Chinese Naval Ships in Close Encounter off U.S.

Several Chinese military ships were involved in an encounter with U.S. Coast Guard vessels in the Bering Sea near Alaska at the weekend, the Coast Guard said.

The presence of the four Chinese naval vessels marks a rare venture close to the waters of the United States, whose own naval forces have frequently been in confrontation with China’s in the disputed waters of the South China Sea and near Taiwan.

“We met presence with presence to ensure there were no disruptions to U.S. interests in the maritime environment around Alaska,” Rear Admiral Megan Dean, Seventeenth Coast Guard District commander, was quoted as saying of the encounter in the statement.

China’s naval forces have expanded rapidly in recent years as Beijing has challenged the dominance of the United States in the world’s oceans. China now has more naval ships than the United States even if they have smaller firepower.

China’s navy has also become more active globally, including in the Arctic.

The U.S. Coast Guard Cutter Kimball (WMSL 756) found three vessels about 124 miles north of Amchitka Pass in the Aleutian Islands, which lie between Alaska and Russia. Meanwhile, an aircrew from U.S. Coast Guard Air Station Kodiak identified a fourth vessel roughly 84 miles north of Amukta Pass, the Coast Guard said.

All four Chinese vessels were traveling through international waters but remained within the U.S. Exclusive Economic Zone, which stretches 200 nautical miles from the U.S. shoreline, it said.

The Coast Guard Cutter Kimball crew on a routine patrol in the Bering Sea encountered a People’s Republic of China Guided Missile Cruiser, Renhai CG 101, sailing approximately 75 nautical miles north of Kiska Island,…

U.S. Coast Guard

The U.N. Convention on the Law of the Sea gives countries Exclusive Economic Zones—granting a sovereign right to the maritime resources—of not more than 200 nautical miles beyond the 12 nautical mile territorial sea.

Newsweek contacted the Chinese embassy in the United States. A spokesperson for the Department of Defense told Newsweek it had nothing to add beyond the Coast Guard’s comment.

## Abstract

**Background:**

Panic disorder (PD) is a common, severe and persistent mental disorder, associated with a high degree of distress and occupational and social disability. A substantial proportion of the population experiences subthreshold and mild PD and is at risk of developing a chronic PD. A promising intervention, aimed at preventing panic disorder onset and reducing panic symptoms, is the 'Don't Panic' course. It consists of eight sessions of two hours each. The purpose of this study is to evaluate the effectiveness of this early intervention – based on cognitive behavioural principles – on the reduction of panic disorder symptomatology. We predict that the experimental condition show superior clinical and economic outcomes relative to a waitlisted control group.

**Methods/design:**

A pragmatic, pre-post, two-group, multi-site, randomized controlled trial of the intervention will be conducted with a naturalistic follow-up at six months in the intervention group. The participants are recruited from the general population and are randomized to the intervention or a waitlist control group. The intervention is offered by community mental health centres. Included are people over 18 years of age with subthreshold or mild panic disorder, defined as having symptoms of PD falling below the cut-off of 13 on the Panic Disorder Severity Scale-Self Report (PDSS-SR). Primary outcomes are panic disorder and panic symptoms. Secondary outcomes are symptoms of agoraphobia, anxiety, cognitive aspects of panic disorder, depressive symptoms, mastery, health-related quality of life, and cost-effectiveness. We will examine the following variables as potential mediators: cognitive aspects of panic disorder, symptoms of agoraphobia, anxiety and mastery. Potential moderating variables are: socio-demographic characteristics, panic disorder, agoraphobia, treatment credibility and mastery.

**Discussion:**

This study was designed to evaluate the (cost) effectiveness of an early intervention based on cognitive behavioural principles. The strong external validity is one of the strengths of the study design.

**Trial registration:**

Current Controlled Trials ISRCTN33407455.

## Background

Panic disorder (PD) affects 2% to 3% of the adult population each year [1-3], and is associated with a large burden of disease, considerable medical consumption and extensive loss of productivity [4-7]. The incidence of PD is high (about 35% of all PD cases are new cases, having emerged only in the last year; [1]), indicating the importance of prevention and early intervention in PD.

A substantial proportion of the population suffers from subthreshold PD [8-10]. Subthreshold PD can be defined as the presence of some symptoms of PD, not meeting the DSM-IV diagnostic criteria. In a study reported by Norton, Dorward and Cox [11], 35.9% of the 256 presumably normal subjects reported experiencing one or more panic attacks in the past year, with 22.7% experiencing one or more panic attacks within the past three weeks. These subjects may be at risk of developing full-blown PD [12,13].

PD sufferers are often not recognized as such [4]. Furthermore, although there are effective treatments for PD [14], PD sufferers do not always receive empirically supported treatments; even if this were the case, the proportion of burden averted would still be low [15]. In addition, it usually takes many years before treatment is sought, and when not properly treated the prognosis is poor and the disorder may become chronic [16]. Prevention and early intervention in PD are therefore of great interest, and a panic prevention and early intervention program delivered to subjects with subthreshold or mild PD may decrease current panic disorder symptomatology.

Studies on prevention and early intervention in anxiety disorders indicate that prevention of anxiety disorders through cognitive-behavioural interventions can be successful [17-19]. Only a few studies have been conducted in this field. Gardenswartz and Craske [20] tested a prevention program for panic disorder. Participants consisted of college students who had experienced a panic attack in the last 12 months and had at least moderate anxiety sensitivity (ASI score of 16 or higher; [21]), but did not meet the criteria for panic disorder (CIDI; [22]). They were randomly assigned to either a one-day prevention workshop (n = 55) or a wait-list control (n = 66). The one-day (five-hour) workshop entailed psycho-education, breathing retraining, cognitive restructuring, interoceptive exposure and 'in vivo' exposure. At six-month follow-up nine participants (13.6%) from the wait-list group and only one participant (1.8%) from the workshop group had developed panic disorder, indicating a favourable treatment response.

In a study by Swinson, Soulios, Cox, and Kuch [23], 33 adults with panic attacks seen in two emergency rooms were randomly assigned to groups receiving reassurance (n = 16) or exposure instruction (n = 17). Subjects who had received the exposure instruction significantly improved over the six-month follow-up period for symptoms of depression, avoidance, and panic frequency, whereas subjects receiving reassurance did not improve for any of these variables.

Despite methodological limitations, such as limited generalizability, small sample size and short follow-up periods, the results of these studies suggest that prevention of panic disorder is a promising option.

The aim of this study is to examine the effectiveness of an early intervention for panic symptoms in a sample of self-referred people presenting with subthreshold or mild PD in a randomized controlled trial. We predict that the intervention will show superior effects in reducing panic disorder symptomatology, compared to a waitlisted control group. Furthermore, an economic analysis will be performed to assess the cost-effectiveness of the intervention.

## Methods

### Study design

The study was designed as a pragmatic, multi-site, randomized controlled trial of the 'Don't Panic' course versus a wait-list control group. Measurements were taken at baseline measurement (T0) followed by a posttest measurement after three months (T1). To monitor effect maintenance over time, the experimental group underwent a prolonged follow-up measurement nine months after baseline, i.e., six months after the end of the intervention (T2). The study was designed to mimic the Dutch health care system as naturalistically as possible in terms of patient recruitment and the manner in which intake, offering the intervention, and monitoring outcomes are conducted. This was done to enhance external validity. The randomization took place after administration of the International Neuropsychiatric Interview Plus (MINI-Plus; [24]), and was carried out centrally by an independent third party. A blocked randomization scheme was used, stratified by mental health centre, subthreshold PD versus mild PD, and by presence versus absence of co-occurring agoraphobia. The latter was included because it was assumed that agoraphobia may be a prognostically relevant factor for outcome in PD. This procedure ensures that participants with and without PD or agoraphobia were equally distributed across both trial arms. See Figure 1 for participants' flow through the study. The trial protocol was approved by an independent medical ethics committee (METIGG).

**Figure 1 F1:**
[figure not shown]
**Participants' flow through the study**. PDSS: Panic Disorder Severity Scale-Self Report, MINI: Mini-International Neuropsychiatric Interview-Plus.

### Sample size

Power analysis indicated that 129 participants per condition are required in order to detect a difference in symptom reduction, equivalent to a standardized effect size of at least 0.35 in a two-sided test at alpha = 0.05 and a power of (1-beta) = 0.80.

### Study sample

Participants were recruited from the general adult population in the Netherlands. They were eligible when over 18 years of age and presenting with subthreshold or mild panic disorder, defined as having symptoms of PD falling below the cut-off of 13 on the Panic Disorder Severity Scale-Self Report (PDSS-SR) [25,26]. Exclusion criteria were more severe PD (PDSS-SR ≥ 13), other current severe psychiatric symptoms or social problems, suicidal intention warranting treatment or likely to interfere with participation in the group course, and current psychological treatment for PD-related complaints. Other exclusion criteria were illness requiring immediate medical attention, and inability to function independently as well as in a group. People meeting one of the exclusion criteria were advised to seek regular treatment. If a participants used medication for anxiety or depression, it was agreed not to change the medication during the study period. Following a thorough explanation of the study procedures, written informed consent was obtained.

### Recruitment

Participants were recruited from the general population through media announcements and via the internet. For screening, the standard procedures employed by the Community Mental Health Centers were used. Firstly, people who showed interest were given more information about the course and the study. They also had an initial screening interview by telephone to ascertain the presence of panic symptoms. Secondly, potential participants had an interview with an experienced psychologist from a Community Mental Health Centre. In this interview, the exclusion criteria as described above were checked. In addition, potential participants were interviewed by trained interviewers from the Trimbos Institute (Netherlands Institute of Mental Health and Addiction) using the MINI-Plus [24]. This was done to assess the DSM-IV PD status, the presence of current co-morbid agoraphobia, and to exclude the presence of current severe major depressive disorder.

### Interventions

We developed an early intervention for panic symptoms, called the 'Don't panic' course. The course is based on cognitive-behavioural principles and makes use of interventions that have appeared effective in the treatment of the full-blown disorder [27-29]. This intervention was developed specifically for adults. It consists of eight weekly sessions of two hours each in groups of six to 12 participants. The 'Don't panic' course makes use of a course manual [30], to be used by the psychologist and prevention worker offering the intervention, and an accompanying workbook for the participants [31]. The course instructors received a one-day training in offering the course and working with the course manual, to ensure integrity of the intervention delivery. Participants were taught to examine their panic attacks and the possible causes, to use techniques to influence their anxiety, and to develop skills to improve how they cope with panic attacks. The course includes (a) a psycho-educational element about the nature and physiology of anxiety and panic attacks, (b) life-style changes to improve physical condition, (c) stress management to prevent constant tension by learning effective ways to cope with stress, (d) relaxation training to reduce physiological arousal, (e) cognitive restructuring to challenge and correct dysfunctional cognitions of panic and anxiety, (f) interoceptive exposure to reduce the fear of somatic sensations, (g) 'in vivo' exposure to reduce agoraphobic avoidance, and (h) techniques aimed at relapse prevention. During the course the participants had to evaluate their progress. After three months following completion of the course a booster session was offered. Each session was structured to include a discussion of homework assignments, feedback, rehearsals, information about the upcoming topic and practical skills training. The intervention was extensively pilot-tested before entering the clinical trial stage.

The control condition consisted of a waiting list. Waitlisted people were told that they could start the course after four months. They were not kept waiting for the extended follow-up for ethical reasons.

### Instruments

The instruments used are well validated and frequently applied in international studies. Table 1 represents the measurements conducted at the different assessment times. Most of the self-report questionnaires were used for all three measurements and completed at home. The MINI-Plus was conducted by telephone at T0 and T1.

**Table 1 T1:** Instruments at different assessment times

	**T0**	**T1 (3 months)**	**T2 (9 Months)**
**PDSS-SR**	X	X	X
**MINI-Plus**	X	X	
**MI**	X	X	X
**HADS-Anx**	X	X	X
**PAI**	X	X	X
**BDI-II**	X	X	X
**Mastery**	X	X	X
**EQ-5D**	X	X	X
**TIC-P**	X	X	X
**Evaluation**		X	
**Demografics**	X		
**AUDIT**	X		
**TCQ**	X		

The Coast Guard said the Chinese vessels had responded to radio communication and that they had stated their purpose as “freedom of navigation operations.”

The U.S. has frequently conducted what it calls from freedom of navigation operations in the South China Sea and transits of the Taiwan Strait between Taiwan and the Communist-ruled mainland. Such operations in disputed waters that China claims as its own have drawn Chinese ire.

Tensions have risen recently over self-ruling Taiwan, which has never been under Communist rule, but which Beijing sees as a breakaway province. Tensions have also been high in the South China Sea, where several countries challenge China’s claims.

The Coast Guard said that the cutter Kimball had kept monitoring all the Chinese ships until they moved south of the Aleutian Islands and out into the North Pacific Ocean.

“The Kimball continues to monitor activities in the U.S. Exclusive Economic Zone to ensure the safety of U.S. vessels and international commerce in the area,” it said.

It noted that there had also been encounters with Chinese vessels in the Bering Sea in 2021 and 2022. Russian and Chinese warships were spotted in the Bering Sea several dozen miles off an Alaskan island in September 2022, the U.S. Coast Guard said at the time.